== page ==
Republicans Need to Get Serious About Social Security



We’ve reached the point in the midterm election campaign where Democrats insist Republicans are itching to destroy Social Security. The usual gamble is to accept stray comments from one or two Republicans and pretend they represent a secret and sinister plan.

In October 2018, Republican Senate leader Mitch McConnell noted that “there is a bipartisan reluctance to address changes in rights.” His Democratic counterpart, Chuck Schumer, said he “showed who the Republican Party really is.” Schumer even got some reporters to buy the spin that McConnell had said “the GOP will push for cuts to Medicare, Medicaid and Social Security” if it retains control of the Senate.

In the election a few weeks later, Republicans expanded their control of the Senate. They have not moved to scrap any of those programs.

Republicans have no intention of undermining Social Security. They don’t even have a plan to fix it. That’s a shame, as the benefits still outweigh the program’s revenue. Andrew Biggs, a colleague of mine at the American Enterprise Institute and a former commissioner of the program, calculates that the monthly benefits for an American retiring today, even adjusted for inflation, are about a third higher than for those who 20 years ago. retired.

If we want benefits to continue to grow as expected, we need to implement broad tax hikes. But most people would rather keep their taxes low and save the money themselves. For that to work, we need to moderate the growth of benefits so that they keep pace with inflation, but don’t rise much more.

Ideally, we would simultaneously set a minimum benefit sufficient to keep all seniors out of poverty. The current program, somewhat astonishing considering how much it spends, does not offer this protection.

Republicans are not talking about such reforms. Instead, Wisconsin Senator Ron Johnson, who is running for reelection, has said Social Security should become a “discretionary” program funded by the government in each year’s budget. Florida Senator Rick Scott has proposed that all government programs, presumably but not explicitly including Social Security, be renewed every five years. Arizona Senate candidate Blake Masters said during the primaries, “Maybe we should privatize Social Security. Private retirement accounts, get the government out.”

These comments form the basis of the current democratic scare campaign. But none of these ideas are going anywhere. McConnell specifically rejected Scott’s. And Masters has denied his own: “I don’t want to privatize Social Security,” he said after winning the primary.

What these proposals show is not that the program is in political jeopardy. It’s that the taboo on questioning the program has discouraged serious thinking about how to reform it.

Masters’ first thought echoed a Republican argument from nearly 20 years ago. The George W. Bush administration wanted younger workers to have the option to invest some of their Social Security contributions in personal accounts.

It was a highly controversial proposal that failed to pass a Republican Congress. But then it made more sense than now. At the time, the program’s payroll taxes brought in enough revenue to cover retirees’ checks while also seeding the new accounts. The surplus raised the possibility that we could move to a new system even before the retirement of the baby boomers.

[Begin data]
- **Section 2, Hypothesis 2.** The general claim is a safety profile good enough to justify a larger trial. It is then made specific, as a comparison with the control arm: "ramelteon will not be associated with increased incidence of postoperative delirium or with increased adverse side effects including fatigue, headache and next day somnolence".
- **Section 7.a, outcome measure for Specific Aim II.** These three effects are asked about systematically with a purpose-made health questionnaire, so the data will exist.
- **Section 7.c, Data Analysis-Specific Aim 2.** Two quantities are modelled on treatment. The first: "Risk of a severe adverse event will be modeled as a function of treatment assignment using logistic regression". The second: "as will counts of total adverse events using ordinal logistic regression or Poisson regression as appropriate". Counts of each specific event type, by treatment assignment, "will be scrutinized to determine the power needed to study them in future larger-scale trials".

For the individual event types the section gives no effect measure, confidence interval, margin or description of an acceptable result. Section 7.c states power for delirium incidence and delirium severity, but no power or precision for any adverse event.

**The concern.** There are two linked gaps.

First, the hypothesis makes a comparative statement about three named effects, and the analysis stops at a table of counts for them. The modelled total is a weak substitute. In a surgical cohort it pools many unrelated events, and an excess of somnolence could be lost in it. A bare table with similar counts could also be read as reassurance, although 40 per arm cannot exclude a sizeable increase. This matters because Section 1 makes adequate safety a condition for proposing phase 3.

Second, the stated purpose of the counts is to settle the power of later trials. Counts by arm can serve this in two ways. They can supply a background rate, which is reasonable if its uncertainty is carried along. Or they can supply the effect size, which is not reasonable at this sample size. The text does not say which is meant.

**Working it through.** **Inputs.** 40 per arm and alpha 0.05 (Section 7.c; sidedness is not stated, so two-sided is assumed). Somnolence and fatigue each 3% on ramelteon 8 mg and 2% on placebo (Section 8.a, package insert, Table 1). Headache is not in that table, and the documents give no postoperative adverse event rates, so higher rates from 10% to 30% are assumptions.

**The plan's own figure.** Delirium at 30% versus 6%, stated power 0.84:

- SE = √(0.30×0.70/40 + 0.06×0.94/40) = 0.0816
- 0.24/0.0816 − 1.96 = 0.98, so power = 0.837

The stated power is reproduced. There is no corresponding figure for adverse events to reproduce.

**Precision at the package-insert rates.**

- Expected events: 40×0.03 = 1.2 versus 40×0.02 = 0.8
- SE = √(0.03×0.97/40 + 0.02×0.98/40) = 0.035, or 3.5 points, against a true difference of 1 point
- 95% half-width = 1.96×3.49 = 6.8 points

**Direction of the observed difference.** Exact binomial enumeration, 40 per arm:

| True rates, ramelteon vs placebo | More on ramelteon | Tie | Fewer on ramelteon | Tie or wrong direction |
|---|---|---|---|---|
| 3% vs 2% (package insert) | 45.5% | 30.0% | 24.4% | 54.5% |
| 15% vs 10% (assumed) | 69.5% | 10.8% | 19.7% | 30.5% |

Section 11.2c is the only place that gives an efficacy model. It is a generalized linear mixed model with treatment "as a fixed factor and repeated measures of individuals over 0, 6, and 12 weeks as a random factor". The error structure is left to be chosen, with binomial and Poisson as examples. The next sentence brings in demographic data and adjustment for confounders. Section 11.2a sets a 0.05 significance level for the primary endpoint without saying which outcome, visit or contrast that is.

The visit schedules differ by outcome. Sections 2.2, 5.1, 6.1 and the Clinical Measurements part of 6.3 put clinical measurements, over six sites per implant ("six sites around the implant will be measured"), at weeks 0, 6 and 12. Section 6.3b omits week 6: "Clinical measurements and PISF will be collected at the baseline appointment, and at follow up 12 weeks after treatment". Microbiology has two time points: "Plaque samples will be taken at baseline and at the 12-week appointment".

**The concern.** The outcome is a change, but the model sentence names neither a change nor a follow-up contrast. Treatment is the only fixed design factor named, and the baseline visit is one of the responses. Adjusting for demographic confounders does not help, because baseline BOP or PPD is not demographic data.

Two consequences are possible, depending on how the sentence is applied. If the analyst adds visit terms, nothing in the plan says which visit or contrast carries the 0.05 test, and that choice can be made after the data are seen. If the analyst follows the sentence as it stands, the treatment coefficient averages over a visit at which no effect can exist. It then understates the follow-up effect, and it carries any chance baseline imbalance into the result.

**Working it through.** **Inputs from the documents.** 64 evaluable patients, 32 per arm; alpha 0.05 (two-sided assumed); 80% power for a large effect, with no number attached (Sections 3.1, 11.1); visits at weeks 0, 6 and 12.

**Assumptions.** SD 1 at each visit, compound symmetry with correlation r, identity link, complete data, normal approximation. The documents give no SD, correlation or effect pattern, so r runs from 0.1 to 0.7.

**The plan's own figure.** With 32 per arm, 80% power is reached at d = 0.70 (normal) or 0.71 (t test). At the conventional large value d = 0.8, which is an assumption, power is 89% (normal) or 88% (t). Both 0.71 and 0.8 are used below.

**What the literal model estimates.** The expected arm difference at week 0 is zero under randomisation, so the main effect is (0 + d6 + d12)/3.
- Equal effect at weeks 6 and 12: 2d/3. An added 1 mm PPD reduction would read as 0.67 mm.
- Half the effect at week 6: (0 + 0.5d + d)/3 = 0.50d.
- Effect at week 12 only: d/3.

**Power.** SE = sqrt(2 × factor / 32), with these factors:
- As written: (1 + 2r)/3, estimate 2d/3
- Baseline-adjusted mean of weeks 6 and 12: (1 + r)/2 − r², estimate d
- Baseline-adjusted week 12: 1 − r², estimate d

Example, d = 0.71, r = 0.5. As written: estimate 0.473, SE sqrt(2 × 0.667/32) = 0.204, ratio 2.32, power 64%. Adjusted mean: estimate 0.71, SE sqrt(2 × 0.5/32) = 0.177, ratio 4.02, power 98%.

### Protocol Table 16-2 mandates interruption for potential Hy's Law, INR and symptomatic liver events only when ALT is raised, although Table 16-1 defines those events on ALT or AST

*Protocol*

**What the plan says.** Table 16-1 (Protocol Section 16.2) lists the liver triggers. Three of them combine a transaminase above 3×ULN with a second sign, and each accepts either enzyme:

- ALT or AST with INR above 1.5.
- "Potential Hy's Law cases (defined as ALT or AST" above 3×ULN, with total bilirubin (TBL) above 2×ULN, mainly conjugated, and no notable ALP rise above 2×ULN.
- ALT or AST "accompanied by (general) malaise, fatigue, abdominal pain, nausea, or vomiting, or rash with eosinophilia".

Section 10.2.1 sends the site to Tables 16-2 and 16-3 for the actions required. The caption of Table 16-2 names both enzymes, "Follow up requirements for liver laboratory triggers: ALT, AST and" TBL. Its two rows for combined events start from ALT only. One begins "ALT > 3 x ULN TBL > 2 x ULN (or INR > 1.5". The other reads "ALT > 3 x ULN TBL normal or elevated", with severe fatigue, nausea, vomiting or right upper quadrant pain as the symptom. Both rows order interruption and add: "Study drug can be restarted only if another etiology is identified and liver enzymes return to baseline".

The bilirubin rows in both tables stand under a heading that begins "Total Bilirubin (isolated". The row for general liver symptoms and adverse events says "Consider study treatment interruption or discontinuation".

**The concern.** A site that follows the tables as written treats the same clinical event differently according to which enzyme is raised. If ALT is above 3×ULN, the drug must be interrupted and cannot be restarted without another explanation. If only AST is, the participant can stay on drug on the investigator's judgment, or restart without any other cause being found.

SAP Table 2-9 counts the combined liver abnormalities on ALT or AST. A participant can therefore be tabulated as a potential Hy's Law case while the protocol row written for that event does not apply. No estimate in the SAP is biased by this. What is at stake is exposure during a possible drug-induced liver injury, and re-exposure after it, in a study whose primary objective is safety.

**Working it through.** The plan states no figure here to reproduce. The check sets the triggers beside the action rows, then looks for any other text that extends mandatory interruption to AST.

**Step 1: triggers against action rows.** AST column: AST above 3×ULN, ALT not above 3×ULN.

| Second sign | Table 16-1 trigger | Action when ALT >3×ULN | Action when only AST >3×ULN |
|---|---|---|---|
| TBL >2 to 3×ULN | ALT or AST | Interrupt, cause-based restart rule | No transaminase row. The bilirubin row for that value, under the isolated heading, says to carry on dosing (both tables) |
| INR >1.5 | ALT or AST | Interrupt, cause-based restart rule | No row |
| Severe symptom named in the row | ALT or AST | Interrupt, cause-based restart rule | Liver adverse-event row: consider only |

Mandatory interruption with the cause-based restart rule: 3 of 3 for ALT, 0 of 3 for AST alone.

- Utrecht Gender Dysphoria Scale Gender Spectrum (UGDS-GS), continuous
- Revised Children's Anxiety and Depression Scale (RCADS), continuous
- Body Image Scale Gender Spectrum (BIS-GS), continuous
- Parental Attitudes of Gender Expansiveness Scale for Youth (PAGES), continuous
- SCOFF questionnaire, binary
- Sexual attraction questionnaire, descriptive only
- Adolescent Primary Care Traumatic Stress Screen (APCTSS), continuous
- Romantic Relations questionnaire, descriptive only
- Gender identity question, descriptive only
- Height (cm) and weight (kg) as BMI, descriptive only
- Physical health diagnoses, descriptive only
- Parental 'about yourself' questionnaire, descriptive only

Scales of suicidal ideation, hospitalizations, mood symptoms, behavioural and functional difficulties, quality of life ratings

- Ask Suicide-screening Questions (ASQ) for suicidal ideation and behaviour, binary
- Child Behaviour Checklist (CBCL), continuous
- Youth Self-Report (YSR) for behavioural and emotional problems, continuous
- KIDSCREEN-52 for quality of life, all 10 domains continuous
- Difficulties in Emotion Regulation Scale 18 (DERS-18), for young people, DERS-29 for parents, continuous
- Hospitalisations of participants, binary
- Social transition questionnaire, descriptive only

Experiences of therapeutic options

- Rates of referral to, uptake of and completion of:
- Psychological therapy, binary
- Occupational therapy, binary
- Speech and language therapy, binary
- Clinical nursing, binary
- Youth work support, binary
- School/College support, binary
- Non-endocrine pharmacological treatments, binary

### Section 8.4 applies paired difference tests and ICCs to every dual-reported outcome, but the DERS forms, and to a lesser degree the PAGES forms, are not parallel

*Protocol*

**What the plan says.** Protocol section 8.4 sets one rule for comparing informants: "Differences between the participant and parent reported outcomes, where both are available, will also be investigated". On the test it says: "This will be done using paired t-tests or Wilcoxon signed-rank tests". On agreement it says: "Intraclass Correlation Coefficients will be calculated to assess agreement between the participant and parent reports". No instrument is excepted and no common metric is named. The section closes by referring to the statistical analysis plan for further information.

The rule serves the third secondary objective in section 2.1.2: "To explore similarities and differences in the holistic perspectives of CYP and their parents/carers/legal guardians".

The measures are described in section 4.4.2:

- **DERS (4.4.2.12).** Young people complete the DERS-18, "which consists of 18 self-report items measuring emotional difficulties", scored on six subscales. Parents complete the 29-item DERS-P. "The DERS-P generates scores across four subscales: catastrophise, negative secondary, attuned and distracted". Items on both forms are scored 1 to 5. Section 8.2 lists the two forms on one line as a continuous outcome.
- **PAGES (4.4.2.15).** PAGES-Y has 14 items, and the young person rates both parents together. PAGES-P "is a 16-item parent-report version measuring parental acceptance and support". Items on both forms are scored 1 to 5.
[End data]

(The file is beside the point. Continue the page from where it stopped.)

None of this is true now. More than 30 million boomers have already retired and the surplus has turned into a deficit. So the premise of the Bush plan is no longer true. Masters brought it up anyway because Republicans haven’t thought about how to restore Social Security since that plan failed.

The other Republican ideas aren’t much better thought out. If we required a vote every five years to renew Social Security, it would almost certainly become a ritual. Submitting the program to the annual budget process could theoretically reduce benefits growth over time, but it could also lead to a bidding war that magnifies that growth.

If Congress and the president had the will to moderate benefit growth to stay in line with revenue, they could simply pass a change to the benefit formula. That approach, unlike tinkering with benefits every year, would make retirement income more predictable for beneficiaries.

Democrats can’t really be blamed for taking the gaps Republicans have given them. But seniors, and those who expect to retire in the next few years, needn’t worry about the program being jeopardized by Republicans. It is younger people who should be concerned that neither side wants to control the spending of the program.

More from writers at Bloomberg Opinion:

• What Bill Clinton understood about a big administration that Biden doesn’t: Ramesh Ponnuru

• Biden Shouldn’t Ignore Republicans Over Iran Nuclear Deal: Bobby Ghosh

• Biden is not FDR. He’s Not Even Obama: Ramesh Ponnuru

This column does not necessarily reflect the views of the editors or Bloomberg LP and its owners.

Ramesh Ponnuru is a Bloomberg Opinion columnist. He is the editor of National Review and a fellow at the American Enterprise Institute.

More stories like this are available at

The Valley Voice
The Valley Voice
Christopher Brito is a social media producer and trending writer for The Valley Voice, with a focus on sports and stories related to race and culture.


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